A recent post about debugging constructs surprised me. There were quite a few comments about how you didn’t need a debugger, as long as you had
printf. For that matter, we’ve all debugged systems where you had nothing but an LED to flash or otherwise turn on to communicate with the user. However, it is hard to deny that a debugger can help with complex code.
To say you only need
printf would be like saying you only need machine language. Technically accurate — you can do anything in machine language. But it sure makes things easier to have an assembler or some language to help you work out your problem. If you write a simple bash script, you can use the equivalent to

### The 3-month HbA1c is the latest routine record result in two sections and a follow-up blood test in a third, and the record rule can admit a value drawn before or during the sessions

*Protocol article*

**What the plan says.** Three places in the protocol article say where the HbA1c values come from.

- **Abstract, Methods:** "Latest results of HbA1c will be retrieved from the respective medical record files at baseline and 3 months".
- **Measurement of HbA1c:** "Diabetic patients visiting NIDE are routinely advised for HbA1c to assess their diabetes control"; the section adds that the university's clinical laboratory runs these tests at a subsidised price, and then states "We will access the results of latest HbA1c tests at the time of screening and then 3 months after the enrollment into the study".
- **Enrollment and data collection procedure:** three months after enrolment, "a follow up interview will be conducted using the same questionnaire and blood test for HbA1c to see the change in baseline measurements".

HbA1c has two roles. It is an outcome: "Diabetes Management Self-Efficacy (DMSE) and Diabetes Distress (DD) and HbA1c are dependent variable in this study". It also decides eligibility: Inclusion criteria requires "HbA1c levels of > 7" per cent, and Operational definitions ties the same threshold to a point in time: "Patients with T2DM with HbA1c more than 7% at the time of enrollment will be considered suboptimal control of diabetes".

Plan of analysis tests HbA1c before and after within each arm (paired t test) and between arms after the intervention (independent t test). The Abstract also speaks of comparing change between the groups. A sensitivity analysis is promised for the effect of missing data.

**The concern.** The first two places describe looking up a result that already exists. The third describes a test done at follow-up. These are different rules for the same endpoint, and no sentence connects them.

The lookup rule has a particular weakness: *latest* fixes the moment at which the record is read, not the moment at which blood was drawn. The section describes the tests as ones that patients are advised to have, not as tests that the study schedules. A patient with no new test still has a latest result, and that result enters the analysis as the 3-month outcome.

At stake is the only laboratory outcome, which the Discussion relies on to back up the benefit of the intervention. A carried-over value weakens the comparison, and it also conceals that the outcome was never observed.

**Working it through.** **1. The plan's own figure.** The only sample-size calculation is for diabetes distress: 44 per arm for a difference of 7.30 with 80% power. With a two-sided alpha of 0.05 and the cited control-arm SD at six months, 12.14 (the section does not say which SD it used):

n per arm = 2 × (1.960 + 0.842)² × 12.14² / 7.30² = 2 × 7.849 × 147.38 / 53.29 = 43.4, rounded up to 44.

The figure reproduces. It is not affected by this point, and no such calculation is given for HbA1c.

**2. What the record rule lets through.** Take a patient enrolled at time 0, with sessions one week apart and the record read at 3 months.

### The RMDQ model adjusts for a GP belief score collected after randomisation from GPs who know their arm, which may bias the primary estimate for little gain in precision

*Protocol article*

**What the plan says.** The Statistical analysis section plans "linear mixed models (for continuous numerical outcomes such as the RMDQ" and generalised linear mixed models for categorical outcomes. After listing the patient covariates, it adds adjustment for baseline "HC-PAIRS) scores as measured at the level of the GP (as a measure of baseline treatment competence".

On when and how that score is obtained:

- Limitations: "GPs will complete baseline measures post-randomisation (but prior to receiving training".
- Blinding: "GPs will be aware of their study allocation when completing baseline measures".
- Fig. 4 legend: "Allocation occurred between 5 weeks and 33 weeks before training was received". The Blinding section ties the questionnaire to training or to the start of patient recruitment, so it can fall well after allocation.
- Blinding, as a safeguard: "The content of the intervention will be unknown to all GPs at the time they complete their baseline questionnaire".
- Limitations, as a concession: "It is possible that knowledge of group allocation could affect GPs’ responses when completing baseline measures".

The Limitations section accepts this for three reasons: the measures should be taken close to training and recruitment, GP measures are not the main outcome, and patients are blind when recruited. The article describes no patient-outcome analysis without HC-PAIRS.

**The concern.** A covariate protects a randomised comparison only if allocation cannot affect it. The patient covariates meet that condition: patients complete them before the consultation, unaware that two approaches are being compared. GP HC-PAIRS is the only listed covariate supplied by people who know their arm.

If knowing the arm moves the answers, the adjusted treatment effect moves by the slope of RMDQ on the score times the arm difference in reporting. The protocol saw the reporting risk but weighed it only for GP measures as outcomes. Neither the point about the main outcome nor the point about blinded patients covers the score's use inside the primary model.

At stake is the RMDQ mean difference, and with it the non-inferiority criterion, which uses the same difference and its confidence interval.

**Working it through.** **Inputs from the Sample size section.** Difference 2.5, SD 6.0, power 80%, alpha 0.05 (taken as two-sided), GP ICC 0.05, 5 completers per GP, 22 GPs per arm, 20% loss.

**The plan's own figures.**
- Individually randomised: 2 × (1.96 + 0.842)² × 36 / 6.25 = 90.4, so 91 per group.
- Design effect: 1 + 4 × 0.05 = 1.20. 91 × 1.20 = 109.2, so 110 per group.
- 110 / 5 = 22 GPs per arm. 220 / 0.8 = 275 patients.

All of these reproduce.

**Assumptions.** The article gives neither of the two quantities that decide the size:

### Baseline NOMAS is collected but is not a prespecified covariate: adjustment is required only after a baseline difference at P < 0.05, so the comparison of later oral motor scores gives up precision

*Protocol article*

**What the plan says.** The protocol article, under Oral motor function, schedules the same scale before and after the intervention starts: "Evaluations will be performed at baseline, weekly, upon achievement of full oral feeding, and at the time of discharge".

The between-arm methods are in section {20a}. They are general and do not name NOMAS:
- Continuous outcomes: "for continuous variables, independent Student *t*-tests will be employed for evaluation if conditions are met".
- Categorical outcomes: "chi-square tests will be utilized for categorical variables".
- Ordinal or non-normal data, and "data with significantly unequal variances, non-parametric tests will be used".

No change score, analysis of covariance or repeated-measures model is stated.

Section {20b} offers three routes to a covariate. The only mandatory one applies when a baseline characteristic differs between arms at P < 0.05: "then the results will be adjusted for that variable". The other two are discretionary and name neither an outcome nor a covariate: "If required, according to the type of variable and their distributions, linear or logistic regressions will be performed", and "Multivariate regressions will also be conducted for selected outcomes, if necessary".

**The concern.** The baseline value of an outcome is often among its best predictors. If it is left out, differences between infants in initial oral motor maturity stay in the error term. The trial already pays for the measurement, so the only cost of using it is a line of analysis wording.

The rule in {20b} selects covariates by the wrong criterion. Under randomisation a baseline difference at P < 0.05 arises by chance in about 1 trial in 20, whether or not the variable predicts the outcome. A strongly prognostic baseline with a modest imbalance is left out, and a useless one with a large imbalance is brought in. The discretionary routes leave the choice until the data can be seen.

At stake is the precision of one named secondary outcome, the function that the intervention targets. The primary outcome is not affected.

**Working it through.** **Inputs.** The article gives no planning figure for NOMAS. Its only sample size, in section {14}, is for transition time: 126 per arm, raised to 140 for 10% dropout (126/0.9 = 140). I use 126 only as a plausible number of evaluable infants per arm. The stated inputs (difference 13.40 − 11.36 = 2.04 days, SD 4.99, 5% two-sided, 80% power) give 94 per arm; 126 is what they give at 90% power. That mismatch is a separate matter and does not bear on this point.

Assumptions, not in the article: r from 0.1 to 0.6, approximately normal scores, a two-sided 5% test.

printf — maybe that’s the
echo command, although there is usually a
printf command on a typical system, if you want to use it. However, there are other things you can do with bash including a pretty cool debugger if you know how to find it.
I assume you already know how to use
printf, but let’s dig into how to use trace execution line by line without the need for
echo statements on every other line. Along the way, you’ll learn how to get started with the bash debugger.